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US Supreme Court hears arguments over Trump’s tax returns

President Donald Trump arrives to speak at a press briefing about coronavirus testing in the Rose Garden of the White HouseImage copyright Getty Images
Image caption The president’s lawyers say he has legal immunity by virtue of the office

The US Supreme Court is hearing arguments on whether President Donald Trump should be allowed to keep his financial records secret, in a major showdown over presidential powers.

Mr Trump declines to share documents that could shed light on his fortune and the work of his family company.

Two congressional committees and New York prosecutors demand the release of his tax returns and other information.

Mr Trump’s private lawyers argue he enjoys total immunity while in office.

Experts say the ruling will have far-reaching implications for the ability of Congress to scrutinise the activities of sitting presidents and of prosecutors to investigate them.

A decision is expected before the US presidential election in November. A ruling against Mr Trump could mean the release of his personal financial information in the campaign season.

The judges will hear the cases by telephone because of the coronavirus pandemic.

What are the cases about?

In the three cases being heard, Mr Trump’s lawyers tried to bloc the subpoenas – orders to hand-over evidence. But lower courts in Washington and New York ruled against the president in all cases, but those decisions have been put on hold pending a final court ruling.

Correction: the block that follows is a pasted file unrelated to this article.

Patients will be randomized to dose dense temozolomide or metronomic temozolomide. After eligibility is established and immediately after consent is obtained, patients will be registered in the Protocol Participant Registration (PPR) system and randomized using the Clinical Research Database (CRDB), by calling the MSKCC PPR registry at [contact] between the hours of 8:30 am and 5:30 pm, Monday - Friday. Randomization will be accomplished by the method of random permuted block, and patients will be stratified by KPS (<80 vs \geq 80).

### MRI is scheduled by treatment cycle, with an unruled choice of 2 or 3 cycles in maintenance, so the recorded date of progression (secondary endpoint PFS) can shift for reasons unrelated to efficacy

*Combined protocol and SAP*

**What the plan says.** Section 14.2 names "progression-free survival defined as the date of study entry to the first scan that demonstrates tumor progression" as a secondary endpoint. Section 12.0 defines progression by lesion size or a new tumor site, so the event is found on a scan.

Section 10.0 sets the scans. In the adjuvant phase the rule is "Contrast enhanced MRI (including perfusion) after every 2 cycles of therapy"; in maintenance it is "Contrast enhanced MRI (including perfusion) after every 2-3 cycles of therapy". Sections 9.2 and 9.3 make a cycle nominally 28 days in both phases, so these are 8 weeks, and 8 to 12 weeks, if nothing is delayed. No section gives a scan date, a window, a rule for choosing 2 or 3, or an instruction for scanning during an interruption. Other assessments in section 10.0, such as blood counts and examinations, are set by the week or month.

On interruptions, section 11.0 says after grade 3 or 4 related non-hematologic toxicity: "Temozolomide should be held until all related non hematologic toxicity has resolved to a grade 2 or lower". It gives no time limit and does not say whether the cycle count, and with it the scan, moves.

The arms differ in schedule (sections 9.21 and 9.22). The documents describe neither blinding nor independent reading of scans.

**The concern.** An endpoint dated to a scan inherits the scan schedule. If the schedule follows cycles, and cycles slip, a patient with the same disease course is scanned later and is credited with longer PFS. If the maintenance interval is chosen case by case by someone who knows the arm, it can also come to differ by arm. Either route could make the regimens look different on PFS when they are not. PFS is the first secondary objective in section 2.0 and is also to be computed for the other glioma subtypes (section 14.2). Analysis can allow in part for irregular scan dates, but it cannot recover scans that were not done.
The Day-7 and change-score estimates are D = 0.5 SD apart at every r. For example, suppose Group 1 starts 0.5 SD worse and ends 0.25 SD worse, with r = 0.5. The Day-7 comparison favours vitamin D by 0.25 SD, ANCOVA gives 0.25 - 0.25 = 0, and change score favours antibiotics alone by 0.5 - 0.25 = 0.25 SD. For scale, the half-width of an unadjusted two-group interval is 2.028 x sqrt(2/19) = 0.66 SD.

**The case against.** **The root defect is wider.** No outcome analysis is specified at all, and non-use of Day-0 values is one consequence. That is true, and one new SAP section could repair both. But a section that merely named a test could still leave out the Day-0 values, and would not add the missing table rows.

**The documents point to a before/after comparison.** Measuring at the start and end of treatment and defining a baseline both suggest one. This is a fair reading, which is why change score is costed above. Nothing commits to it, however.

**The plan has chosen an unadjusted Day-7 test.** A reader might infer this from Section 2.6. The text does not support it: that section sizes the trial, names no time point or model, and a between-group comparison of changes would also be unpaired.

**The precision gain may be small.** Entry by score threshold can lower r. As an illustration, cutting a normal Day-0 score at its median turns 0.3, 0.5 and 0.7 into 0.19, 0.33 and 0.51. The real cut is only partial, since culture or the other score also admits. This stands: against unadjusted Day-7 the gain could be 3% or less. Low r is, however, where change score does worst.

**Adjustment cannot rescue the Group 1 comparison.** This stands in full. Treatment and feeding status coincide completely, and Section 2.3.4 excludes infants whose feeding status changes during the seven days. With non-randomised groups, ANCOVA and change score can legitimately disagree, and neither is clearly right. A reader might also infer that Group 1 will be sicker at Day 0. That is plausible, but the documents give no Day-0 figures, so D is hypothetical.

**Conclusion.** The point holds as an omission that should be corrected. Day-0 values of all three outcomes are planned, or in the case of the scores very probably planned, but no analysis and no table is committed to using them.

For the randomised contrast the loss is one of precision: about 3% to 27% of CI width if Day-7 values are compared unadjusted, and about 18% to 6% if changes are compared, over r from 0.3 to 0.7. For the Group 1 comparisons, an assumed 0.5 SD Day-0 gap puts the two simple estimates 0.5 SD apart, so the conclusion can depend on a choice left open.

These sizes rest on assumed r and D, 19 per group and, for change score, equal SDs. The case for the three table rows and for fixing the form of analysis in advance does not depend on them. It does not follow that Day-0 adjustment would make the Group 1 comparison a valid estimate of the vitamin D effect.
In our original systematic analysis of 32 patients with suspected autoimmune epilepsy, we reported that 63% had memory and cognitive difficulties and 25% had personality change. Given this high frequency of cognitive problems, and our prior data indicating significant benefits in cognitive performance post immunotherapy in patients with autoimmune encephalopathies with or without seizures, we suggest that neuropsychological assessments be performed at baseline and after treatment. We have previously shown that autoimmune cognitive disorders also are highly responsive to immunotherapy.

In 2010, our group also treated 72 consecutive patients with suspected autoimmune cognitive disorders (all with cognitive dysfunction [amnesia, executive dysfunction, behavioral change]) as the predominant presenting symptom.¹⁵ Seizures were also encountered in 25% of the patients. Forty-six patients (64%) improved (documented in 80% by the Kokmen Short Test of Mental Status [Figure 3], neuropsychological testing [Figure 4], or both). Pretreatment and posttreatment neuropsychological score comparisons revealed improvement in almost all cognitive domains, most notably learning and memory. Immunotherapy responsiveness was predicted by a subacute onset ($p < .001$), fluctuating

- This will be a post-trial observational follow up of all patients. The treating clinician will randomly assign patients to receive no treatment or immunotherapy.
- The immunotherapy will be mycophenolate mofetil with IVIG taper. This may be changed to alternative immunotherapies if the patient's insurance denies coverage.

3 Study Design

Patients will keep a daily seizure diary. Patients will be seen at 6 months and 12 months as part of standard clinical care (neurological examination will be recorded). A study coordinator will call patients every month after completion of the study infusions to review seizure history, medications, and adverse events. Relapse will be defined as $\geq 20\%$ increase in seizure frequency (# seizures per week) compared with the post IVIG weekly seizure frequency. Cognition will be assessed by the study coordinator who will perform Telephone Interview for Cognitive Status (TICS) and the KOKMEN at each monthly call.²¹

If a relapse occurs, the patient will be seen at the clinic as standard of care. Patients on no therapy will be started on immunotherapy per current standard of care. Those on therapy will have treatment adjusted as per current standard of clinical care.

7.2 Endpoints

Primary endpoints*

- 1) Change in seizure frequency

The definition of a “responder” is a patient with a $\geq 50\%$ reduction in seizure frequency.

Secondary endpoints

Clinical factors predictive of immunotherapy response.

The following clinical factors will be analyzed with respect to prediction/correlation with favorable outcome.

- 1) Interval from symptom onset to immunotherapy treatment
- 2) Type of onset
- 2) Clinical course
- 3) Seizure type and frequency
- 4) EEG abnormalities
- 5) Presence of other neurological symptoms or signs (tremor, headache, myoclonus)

Two committees at the Democratic-controlled House of Representatives demanded financial records from two banks that did deals with Mr Trump, Deutsche Bank and Capital One, as well as from Mazars, the president’s accountants.

Deutsche Bank was one of the few banks willing to lend to Mr Trump after a series of corporate bankruptcies in the 1990s, and the documents sought to include records related to the president, the Trump Organization and his family.

Mr Trump’s lawyers argued that Congress had no authority to issue the subpoenas.

Image copyright Reuters
Image caption The judges will hear the cases by telephone because of the coronavirus

Mazars is also the recipient of a subpoena from Manhattan District Attorney Cyrus Vance Jr, a Democrat.

The investigation concerns alleged hush money payments made by Mr Trump’s former lawyer Michael Cohen to two women – adult film star Stormy Daniels and former Playboy model Karen McDougal – who both say they had affairs with Mr Trump. The president denies the affairs took place.

In this case, Mr Trump’s lawyers said his records could not be handed over because his position as president gave him immunity from any criminal proceeding while in office.

Unlike other recent presidents, Mr Trump has refused to release his tax returns. The Supreme Court has a 5-4 conservative majority, and includes two Trump appointees – Neil Gorsuch and Brett Kavanaugh.

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